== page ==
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More people are choosing to have a hip replacement to give them back their mobility, improve their ability to perform daily activities, and improve their quality of life.
This surgery involves removing the damaged hip joint and replacing it with a new artificial joint. One popular option is a metal-on-metal (MoM) hip replacement device where a metal femoral head (the ball) and a metal acetabular cup (the socket) replace the natural bone ball-and-socket joint.
Unfortunately, over time, some of these MoM devices are failing due to stem and neck fractures.
The stem, inserted into the femur, anchors the hip implant in place. A stem fracture occurs when this piece breaks in two.
This type of fracture happens most often with modular devices, but can happen with a one-piece design, too. Modularity — where the stem and neck are two pieces — allows surgeons to fit the implant more specifically to the patient; however, it increases the number of mechanical junctions that may lead to fretting, corrosion, and fracture.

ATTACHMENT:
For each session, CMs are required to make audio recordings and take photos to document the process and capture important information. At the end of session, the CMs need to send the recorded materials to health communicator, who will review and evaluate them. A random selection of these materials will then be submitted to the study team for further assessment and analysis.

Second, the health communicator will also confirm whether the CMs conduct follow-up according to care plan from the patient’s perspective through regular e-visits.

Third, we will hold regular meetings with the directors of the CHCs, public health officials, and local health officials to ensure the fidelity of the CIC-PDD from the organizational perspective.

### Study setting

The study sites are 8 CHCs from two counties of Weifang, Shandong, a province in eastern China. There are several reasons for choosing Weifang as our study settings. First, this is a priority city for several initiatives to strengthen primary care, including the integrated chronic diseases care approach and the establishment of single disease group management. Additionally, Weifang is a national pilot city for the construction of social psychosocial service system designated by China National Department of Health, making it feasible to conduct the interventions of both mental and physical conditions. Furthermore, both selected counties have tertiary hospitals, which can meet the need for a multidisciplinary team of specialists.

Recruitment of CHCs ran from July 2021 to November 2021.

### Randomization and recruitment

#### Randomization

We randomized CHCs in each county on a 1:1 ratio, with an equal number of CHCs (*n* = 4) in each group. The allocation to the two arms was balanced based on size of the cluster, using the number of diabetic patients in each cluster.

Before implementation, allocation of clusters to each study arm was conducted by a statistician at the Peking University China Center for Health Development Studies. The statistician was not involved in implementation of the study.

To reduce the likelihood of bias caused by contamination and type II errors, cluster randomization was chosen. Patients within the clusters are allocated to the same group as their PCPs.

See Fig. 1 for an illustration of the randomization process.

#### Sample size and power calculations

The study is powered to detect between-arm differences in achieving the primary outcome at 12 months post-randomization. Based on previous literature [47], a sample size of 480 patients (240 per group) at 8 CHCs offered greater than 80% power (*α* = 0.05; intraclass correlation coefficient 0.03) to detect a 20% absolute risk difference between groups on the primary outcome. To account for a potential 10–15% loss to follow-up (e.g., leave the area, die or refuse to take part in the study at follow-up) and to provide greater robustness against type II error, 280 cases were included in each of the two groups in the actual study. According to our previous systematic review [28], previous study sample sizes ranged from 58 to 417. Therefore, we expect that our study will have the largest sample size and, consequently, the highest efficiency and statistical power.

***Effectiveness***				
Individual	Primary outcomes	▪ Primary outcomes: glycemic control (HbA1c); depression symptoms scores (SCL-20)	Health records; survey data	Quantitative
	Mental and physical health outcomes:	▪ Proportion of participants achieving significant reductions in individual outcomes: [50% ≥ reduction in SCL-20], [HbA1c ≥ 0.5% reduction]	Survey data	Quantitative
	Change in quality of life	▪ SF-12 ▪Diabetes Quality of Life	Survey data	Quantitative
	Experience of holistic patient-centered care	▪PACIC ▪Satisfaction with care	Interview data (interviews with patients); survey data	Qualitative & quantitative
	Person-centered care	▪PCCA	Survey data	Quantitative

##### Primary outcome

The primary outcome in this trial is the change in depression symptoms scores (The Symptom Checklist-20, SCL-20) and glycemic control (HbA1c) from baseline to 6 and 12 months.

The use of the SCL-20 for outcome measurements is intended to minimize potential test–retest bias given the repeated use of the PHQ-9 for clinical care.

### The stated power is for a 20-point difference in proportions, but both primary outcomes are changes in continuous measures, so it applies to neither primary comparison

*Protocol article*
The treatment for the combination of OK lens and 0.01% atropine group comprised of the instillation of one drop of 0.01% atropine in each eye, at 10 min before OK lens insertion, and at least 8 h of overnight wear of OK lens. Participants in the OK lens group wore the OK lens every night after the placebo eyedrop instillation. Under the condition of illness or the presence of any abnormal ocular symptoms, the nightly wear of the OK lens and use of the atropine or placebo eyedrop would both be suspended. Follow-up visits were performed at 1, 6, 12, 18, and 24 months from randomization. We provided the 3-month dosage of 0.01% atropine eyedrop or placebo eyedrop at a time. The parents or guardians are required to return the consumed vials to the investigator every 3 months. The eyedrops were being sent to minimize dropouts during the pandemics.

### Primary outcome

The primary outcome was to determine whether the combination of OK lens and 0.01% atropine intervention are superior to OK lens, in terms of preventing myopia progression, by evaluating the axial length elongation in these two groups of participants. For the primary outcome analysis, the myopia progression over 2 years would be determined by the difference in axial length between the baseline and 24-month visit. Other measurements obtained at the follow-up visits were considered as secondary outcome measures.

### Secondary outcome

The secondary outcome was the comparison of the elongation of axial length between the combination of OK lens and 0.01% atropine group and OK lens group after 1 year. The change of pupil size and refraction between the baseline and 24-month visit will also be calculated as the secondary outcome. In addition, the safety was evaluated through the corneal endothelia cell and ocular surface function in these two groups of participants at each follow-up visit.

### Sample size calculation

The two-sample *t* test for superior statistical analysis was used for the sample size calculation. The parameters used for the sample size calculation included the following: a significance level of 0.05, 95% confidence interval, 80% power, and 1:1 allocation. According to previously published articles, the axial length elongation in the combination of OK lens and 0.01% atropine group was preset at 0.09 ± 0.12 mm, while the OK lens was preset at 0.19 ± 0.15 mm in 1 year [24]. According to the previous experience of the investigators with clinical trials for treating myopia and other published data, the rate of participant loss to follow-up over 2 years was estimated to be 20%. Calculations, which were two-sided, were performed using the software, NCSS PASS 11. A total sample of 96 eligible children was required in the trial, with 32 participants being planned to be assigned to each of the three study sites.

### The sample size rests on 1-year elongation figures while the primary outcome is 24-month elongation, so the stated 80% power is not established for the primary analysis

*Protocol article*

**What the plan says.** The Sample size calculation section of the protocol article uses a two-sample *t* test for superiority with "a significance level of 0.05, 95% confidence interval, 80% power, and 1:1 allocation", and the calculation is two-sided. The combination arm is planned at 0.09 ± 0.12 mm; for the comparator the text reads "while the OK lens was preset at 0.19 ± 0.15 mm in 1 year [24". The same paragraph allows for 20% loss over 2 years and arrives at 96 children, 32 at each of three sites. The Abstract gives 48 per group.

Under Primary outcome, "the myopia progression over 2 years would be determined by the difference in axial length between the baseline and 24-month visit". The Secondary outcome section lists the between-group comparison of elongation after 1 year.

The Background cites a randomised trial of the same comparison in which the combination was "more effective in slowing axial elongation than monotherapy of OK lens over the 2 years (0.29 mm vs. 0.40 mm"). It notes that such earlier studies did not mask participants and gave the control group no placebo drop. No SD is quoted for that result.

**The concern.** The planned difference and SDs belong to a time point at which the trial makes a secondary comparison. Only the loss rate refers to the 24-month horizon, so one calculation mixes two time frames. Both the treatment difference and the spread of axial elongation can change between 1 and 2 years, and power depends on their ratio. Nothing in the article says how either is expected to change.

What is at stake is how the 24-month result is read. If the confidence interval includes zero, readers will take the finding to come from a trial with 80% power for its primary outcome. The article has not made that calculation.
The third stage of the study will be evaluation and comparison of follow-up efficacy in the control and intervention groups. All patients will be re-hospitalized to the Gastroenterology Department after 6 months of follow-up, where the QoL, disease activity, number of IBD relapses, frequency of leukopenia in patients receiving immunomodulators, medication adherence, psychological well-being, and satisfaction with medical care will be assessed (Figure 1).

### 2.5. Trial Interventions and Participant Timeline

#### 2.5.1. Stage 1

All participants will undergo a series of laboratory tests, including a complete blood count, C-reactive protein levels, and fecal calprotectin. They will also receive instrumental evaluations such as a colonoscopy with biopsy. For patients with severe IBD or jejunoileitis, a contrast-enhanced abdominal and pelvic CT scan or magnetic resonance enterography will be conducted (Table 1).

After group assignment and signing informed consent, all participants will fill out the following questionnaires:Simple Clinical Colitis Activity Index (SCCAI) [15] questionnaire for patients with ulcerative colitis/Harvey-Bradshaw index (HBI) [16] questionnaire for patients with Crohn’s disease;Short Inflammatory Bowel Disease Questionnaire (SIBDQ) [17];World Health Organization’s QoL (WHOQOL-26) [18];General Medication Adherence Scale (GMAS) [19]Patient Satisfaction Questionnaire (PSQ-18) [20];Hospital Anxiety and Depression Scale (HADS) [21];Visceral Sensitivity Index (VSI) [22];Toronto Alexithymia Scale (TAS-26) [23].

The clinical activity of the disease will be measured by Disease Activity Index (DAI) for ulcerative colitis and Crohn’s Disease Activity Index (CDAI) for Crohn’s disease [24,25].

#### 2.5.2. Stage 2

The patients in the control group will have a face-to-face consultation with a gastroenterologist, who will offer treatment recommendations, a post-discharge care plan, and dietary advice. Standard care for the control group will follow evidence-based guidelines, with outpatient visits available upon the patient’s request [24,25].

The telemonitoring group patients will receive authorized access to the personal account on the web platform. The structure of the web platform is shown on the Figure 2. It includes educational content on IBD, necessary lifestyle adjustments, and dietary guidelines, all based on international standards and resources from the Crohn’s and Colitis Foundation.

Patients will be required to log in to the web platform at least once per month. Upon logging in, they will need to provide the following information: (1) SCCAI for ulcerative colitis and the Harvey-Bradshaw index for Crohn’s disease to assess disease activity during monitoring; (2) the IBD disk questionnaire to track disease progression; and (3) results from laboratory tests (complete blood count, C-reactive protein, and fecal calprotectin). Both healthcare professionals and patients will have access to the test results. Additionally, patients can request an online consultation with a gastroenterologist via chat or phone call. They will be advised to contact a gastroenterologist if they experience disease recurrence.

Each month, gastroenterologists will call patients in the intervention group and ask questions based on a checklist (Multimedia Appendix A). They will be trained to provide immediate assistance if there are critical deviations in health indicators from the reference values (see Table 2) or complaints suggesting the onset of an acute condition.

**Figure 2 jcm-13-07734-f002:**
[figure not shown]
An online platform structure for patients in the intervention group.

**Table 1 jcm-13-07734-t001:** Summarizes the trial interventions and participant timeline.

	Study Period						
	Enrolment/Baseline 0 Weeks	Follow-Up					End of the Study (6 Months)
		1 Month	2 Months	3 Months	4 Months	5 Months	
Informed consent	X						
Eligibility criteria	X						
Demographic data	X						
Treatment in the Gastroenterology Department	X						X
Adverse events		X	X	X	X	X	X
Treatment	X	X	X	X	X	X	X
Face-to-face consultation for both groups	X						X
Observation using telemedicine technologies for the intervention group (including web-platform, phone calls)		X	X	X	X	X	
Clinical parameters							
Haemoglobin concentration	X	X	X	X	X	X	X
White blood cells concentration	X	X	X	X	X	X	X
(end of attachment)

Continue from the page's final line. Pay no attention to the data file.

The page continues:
Breaking of the stem and neck are serious failures for some of these devices. These fractures typically happen without any warning, requiring emergency surgery to remove and replace the broken device. This can be an extremely invasive, complicated, and expensive procedure with a long and painful recovery.
Fractures of this kind are usually the result of fretting wear and corrosion, and happen over time. What may start as a microscopic crack in the modular neck grows until only a small piece of metal holds the neck together.
Fretting wear happens when the parts aren’t completely secure. Tiny, repetitive motions result in wear at the contact surface. Fretting corrosion is the combination of corrosion (such as oxidation, when metal interacts chemically with its surroundings) and fretting wear.
Unfortunately, there aren’t any tests a doctor can perform to find out if the stem or neck is fracturing.
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